The Sixties were a culturally decisive decade – also concerning the role of the past and the basis for retro. Maybe it is exactly in the middle of the decade that we have “The rift of retro’ (Simon Reynolds: “Retromania”, 2011) and the shift from futurism to revivalism as the fuel of cultural fantasy. The moment is defined in the upper right corner of The Beatles lp Rubber Soul (December 1965) with the ornamented graphics. Few months after an exhibtion of Aubrey Beardsley at the in itself retro Victoria and Albert Museum were the starting gathering of the London underground scene took place. And, simoultaneusly, the first psychedelic posters appeared in San Francisco.
bg34 2006BA0870

Here, a relatively recent past style were intensively used to creaty a visual culture for the psychedelic counter culture from ‘Swinging London’ to ‘Nouveau Frisco’. The Art Nouveau or Jugenstil were seemingly the opposite of the dominating high modernism.  Therefore it was appropriate for a counter culture as a demonstrative language both for internal and outwards directed communication. In a larger and slightly generalized perspective it could be seen as the first turn from “present futures” to “present pasts” in the terms of Huyssen (mentioned in my first post below) in the cutting edge culture. That it was also a manifestation of popular and counter culture is also an important condition for retro.

This is a complex and rich art historical field that I will not cover here. I will just mention a fascinating view into the psychedelic art that I recently had the opportunity to get in the archives of Design Museum Danmark (formerly and rightly Kunstindustrimuseet). Here Morten Lander Andersen from Danmarks Rockmuseum had invited me to join the study of the true pioneer of psychedelic poster in Denmark, Ove von Späth. From 1966 into psychedelic ’67 he created series of posters of high graphical value for Danish artists like Beefeaters, Poul Dissing and Exploding Mushroom and visiting artists like John Mayall and Bert Jansch.

image018 image015

The use of the Art Nouveau is distinct and even stated in his unique and overlooked book from the time Psychedeliske ’67 (private press, 1969). Here the Jugendstil is praised as “… The first school of art that was deliberately created independently and as a break with 2,000 years of a Roman dominant perception …” (“Den første stilart, der skabtes bevidst selvstændigt og som et brud med 2000 års romersk dominerende stilopfattelse”) (p. 37). The revival must be careful and graphically responsible, von Späth emphazises. The emblematic San Franscico covers are surprisingly mentioned as unsuccessful examples. There are limits for the revivalism that the psychedelic culture did not respect when it went all in with “… bun dough-like fashion-ads and the sign painters’ scams …” (“bolledejsagtige mode-annoncer og skiltemalerfiduser”) (p. 15).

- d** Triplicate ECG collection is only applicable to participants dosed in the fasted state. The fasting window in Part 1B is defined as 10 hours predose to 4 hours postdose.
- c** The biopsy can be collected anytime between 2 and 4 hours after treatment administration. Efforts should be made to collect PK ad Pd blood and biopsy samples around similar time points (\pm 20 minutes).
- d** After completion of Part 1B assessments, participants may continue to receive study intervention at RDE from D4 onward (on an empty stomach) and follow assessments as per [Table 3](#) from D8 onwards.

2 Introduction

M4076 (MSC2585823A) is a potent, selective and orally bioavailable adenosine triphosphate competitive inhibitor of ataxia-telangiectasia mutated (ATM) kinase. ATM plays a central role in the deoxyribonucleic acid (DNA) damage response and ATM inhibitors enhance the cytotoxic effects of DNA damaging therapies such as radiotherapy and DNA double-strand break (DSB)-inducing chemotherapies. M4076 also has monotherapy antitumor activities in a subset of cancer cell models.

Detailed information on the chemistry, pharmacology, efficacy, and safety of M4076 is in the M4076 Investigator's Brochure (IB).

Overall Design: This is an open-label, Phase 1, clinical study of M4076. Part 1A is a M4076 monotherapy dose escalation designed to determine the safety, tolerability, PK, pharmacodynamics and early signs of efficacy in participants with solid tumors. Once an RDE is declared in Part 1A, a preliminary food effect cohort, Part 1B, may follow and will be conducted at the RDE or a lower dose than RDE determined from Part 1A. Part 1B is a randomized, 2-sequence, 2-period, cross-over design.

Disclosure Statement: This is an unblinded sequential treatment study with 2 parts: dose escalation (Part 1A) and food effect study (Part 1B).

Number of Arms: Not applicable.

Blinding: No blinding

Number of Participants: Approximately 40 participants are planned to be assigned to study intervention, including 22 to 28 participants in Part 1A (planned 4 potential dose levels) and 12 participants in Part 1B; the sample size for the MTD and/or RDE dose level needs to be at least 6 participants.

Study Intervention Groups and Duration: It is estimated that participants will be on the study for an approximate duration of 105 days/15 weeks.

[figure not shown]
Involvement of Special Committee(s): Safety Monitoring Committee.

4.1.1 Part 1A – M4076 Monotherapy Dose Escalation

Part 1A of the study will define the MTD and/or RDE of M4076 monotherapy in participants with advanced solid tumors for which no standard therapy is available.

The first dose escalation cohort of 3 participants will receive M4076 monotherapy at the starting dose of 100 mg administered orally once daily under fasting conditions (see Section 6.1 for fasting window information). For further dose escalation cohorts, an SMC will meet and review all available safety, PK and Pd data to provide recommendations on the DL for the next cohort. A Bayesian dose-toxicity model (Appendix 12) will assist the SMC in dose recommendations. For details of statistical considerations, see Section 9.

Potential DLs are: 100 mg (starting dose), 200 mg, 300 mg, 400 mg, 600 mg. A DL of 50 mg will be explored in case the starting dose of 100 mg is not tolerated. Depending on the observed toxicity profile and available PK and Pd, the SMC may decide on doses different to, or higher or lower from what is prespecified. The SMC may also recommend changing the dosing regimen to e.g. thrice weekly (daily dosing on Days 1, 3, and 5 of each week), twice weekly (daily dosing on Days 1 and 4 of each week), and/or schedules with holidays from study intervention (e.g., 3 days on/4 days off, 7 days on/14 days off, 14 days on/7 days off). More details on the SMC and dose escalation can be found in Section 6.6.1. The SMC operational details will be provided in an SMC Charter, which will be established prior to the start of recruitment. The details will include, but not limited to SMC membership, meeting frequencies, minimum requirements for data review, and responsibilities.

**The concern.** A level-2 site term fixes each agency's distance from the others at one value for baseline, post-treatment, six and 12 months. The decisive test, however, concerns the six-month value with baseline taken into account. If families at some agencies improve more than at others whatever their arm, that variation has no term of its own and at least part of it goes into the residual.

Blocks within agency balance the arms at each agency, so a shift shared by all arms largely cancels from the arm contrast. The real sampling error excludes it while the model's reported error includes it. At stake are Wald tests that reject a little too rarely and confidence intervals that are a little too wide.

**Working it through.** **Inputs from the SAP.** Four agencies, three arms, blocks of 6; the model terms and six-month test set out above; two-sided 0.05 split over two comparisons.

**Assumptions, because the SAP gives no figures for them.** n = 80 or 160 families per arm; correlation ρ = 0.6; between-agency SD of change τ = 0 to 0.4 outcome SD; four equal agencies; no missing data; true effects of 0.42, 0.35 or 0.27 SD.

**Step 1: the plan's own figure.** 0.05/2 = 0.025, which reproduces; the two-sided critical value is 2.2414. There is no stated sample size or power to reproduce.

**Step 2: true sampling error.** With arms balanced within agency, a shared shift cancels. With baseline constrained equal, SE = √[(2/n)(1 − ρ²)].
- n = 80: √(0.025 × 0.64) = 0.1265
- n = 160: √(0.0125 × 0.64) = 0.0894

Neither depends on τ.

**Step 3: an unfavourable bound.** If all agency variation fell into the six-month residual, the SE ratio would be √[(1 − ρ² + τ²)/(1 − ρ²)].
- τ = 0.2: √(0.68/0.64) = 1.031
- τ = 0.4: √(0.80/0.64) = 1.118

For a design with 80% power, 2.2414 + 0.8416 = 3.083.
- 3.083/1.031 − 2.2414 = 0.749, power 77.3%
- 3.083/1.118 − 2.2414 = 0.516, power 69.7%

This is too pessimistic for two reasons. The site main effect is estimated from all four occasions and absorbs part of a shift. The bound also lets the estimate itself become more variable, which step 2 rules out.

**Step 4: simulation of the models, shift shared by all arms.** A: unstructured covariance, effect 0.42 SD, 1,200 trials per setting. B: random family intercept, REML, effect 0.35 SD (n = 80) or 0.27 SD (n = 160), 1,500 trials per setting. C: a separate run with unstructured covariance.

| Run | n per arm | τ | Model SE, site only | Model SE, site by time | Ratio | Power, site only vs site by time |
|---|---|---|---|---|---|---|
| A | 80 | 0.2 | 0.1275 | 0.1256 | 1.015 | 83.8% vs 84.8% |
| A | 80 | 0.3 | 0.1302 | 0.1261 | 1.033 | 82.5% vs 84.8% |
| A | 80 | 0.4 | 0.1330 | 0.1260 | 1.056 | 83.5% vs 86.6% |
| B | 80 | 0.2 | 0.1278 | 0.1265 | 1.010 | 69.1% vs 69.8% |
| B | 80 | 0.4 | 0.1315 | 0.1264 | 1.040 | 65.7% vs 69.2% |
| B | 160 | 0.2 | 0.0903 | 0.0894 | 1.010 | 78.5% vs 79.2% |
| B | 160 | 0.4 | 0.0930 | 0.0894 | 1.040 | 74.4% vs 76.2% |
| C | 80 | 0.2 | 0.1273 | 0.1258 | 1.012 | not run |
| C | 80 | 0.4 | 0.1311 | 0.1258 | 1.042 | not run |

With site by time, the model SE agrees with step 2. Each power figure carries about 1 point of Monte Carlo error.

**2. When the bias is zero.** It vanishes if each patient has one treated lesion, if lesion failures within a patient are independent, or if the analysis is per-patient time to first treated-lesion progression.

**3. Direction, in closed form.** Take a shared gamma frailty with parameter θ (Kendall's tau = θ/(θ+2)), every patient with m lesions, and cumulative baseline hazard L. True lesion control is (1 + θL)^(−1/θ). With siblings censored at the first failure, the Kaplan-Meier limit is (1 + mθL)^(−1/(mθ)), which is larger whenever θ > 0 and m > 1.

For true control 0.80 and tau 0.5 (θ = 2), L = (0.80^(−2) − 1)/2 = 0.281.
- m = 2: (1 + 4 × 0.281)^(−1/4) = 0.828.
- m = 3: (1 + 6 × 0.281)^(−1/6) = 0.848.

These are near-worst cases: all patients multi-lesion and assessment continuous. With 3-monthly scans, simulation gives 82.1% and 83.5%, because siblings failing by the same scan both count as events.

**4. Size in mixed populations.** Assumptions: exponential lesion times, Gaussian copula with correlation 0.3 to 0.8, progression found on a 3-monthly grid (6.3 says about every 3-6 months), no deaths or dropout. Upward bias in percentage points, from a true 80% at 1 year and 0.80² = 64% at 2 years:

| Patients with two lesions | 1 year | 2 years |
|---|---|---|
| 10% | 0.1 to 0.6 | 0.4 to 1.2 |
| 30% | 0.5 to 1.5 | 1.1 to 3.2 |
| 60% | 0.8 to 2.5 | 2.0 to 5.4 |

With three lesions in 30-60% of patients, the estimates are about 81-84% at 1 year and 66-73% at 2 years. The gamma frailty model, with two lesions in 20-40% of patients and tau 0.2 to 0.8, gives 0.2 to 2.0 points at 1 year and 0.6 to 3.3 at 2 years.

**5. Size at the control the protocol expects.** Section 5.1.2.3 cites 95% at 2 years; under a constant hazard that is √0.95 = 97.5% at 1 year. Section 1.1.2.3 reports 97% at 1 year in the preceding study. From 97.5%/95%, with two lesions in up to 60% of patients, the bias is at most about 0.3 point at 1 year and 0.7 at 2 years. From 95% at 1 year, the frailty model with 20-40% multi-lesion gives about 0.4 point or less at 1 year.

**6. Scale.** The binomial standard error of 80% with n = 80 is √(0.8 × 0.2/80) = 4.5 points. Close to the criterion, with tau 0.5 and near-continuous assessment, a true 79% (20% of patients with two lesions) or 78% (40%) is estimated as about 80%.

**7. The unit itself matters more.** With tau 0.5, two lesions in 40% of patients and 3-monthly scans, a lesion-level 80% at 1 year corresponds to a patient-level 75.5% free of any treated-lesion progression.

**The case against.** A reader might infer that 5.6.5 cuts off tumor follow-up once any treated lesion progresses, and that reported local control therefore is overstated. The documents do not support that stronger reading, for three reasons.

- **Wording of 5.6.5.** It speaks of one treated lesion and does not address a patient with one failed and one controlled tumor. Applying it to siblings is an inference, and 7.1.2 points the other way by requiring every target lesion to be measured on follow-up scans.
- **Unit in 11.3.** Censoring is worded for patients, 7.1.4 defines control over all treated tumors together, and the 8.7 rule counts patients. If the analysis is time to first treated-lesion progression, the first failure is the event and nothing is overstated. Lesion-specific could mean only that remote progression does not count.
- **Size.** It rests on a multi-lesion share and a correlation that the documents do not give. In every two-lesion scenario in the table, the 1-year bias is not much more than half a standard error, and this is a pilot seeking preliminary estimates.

Von Späth did not stay in “psychedelic ’67” as this example show, but was leaving the potential of a fascinating art and design historical study. He is now known as Ove von Spaeth and seemingly dedicated to the study of the historical Moses and other spiritual and historical issues (See: Hopefully we will one day be able enjoy his work through an exhibition or publication.

Regarding the psychedelic style of the 1960’s and its lasting inspiration on the arts, an exhibition is psychedelic contemporary art is coming up at Holstebro Kunstmuseum: Looks interesting!

Retro Culture: Welcome out of time!

The content of this page would at most times in the cultural history of Man seem exaggerated, novel and irrational.

So it is not today. The intensive, cultural reuse of the near, modern past is a sign of the times to a degree that we in the words of Simon Reynolds went into the new millenium with the ‘Re-Decade’ – the age of retro. The years 2000-2010 also given the name of ‘the noughties‘ – where we had enough of ideas of the future, but could not get enough of the past, from prestigious restorations of the far past to the ironic commemoration of the near past in retro. As the German-American culture critic Andreas Huyssen has noted the last decades have witnessed “a turning towards the past that stands in stark contrast to the privileging of the future so characteristic of the earlier decades of twentieth-century modernity” (Huyssen: Present Pasts, 2002, p. 11), marking a shift from ‘present futures’ to ‘present pasts’ in the collective imagination. The paradoxical thing about this ‘memory boom’ is that does not result in a sense of understanding or settledness about the past, but corresponds more with an experience of memory fatigue, amnesia and lack of history. An interesting background for the current retromania that I think can be seen as both being an obvious part of the memory boom as well as some kind of reaction, even counter culture to it.

Retro is itself a new term. First registered in use according to Webster’s in 1974 and in Danish in 1979. Before it was only in use as a prefix in words as retrospective.  And we must go up to the time around 1990 to see retro established in the sense it is understood today as a distinctive, aesthetic goal in itself. Maybe the most surprising thing about retro is that it has stayed on the scene to this day and thereby lasted much longer than its object’s original time in the limelight. Think about it: ‘Greaser-fifties-style’ can only have been credible for a few years from around 1958 to 1962 and the frowned upon 1970’s style only distinct and fashionable from 1972 to disco and punk took over long before that decade had ended.  The second life of these fashions have by far in longer than their first time around.


Returning to the dictionaries, I recently came upon Politikens Slangordbog from 1983. While I turned the pages of this mirror of the popular culture and discovered some 30 graphic slang expressions of ‘medisterpølse’ (for you from abroad see this delicatess here) and words as “pensionistkasse” (12-pack of beer), “Christianiatank” (the Citroën 2CV) and “sømandsballon” that would linguistically equip me for an Amager pub anno 1983, it stroke me, if our use of slang has also changed towards the present pasts: the slang use of today is much based on anachronisms and irony. Deliberately using a backdated word is a category in itself, supplementing the ones recognised by the authors of the slang dictionaries (see here).

With this little commemoration of Politikens Slangordbog of 1983 I will wellcome you to this blog. Here I will share ideas and impressions around retro and revivalculture, the topic of my PhD project “I Wish It Could Be 1965 Again – Retro Culture as Contemporary Aesthetic and Cultural Memory” at the Department of Arts and Cultural Studies at the University of Copenhagen.
Welcome and enjoy!
As a bonus from the slang dictionary, I can give you the following authentic retro slang for the new semester:

“Pædagogsolarium” – Overhead projector
“Agent 003” – Teacher
“Borgerspeed” – Coffee